HDRView is a simple research-oriented high-dynamic range image viewer with an emphasis on examining and comparing images, and including minimalistic tonemapping capabilities. HDRView currently supports reading EXR, PNG, TGA, BMP, HDR, JPG, GIF, PNM, PFM, and PSD images and writing EXR, HDR, PNG, TGA, PPM, PFM, and BMP images.
HDRView supports loading several images and provides exposure and gamma/sRGB tone mapping control with high-quality dithering of HDR images. When sufficiently zoomed in, HDRView can overlay the pixel grid and numeric color values on each pixel to facilitate inspection. Displaying HDR images naively on a 24 bit display leads to visible banding in smooth gradients. HDRView supports high-quality dithering (both when viewing and when saving to an LDR file) to reduce these artifacts.
If you are running a recent version of macOS, you can download the pre-built binary installer DMG from the releases page. For other platforms, you will need to build HDRView from source for now.
Compiling from scratch requires CMake and a recent version of the XCode build tools on macOS, Visual Studio 2015 on Windows, and GCC on Linux.
Linux and macOS
On Linux and macOS, compiling should be as simple as
git clone --recursive https://github.com/wkjarosz/hdrview.git cd hdrview mkdir build cd build cmake ../ make -j 4
On Windows, a few extra steps are needed.
Since MSVC's regex implementation is buggy, you first need to have the Boost regex library installed. You can find binary installers for Windows on the Boost website. You need at least Boost version 1.53. Once installed, you can run:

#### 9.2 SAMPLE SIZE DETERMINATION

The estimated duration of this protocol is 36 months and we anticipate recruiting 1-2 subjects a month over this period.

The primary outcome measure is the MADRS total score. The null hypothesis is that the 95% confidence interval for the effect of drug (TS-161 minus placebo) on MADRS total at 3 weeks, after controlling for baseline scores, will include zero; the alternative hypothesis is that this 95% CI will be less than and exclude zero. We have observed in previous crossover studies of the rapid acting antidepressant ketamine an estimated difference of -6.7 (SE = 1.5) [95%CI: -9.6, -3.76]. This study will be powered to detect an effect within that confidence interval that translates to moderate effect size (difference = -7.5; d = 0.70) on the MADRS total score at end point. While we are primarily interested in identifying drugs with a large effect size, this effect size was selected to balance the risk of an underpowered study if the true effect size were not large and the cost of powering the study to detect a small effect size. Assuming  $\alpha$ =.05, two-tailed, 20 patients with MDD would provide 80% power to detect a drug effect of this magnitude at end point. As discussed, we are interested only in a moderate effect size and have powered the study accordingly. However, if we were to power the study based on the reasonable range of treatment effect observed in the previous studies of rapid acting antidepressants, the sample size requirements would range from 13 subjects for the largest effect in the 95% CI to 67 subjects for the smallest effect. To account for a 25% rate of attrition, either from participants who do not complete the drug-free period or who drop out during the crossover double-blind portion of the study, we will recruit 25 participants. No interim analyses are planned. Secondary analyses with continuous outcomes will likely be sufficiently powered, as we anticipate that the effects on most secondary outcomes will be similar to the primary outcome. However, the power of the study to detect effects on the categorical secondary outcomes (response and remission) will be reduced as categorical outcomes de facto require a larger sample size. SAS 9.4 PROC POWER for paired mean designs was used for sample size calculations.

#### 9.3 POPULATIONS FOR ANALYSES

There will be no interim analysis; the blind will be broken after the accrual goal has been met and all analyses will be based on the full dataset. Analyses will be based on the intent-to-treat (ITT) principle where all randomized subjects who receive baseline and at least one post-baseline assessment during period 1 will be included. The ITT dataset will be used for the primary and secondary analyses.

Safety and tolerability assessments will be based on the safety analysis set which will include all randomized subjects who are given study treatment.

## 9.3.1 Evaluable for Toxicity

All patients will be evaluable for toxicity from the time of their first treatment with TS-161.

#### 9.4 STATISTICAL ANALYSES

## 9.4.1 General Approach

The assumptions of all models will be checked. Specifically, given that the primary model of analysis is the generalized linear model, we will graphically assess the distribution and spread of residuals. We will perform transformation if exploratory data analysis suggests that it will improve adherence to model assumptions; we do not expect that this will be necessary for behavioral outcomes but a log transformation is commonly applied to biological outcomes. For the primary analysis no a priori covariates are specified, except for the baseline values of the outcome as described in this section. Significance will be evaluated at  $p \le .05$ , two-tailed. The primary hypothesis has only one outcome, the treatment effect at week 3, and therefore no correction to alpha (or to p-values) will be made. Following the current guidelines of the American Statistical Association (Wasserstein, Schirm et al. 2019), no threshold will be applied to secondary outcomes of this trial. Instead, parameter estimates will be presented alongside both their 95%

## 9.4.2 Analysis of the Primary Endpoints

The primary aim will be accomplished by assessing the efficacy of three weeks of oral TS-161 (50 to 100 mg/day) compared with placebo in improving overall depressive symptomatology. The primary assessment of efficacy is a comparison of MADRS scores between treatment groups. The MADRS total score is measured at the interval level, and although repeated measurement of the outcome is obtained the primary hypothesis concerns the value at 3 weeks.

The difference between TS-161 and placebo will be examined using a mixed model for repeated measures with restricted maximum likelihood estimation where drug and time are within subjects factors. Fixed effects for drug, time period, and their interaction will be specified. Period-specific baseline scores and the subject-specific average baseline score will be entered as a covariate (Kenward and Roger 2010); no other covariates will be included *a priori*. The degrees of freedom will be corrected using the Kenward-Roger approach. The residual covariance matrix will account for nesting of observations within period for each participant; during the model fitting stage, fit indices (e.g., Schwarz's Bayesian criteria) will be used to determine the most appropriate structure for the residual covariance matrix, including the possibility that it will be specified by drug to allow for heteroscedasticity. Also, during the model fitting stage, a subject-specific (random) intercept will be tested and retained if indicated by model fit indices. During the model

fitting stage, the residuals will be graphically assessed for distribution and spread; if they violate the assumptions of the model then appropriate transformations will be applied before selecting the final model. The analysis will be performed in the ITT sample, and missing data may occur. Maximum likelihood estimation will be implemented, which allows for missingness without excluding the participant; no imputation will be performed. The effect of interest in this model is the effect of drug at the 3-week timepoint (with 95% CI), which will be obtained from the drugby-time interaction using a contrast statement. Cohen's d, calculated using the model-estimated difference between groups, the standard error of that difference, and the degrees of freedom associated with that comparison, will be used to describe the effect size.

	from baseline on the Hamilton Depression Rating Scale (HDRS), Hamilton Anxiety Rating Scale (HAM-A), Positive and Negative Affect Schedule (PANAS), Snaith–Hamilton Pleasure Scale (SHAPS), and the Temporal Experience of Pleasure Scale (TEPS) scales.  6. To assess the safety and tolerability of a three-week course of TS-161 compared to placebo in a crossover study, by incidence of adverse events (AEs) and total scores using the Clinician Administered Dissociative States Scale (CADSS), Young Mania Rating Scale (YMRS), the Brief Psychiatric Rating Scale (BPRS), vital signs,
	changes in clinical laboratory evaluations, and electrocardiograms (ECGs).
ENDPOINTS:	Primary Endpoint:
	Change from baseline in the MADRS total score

git clone --recursive https://bitbucket.org/wkjarosz/hdrview.git cd hdrview mkdir build cd build cmake ../ -G"Visual Studio 15 2017 Win64" -DBOOST_ROOT="C:\where_you_installed_boost" -DUSE_BOOST_REGEX=true
You can also do this through
cmake-gui if you prefer. Click
Add Entry and define
BOOST_ROOT to the directory where you installed Boost (by default something like
Configure and select your version of Visual C++ and 64bit. After configure finishes, search for
USE_BOOST_REGEX and check it. Run
Configure again, and then click
Open the generated file
HDRView.sln and proceed building as usual from within Visual Studio.
Installing on macOS
This should be as easy as
make install. On macOS this will copy the application bundle into /Applications and create the symlink
/usr/local/bin so you can launch HDRView from the terminal.
./hdrview --help to see the command-line options, or run
./hdrview and hit the
h button to see a list of keyboard shortcuts in the application.
There is also a separate executable
hdrbatch intended for batch processing/converting images. Run
./hdrbatch --help to see the command-line options.
Copyright (c) Wojciech Jarosz
3-clause BSD. For details, see the
HDRView depends on the following libraries (which are included explicitly or as git submodules):
- Wenzel Jakob's NanoGUI library, which is licensed under a BSD-style license.
- ILM's OpenEXR library, which is licensed under a modified BSD license.
- Some stb libraries, developed by Sean Barrett and released into the public domain.
- The tinydir library, which is licensed under a simplified BSD.
- The docopt.cpp library, which is dual-licensed under MIT and Boost licenses.
- Gabi Melman's spdlog library, which is licensed under the MIT license.
- syoyo's tinydngloader library, which is licensed under the MIT license.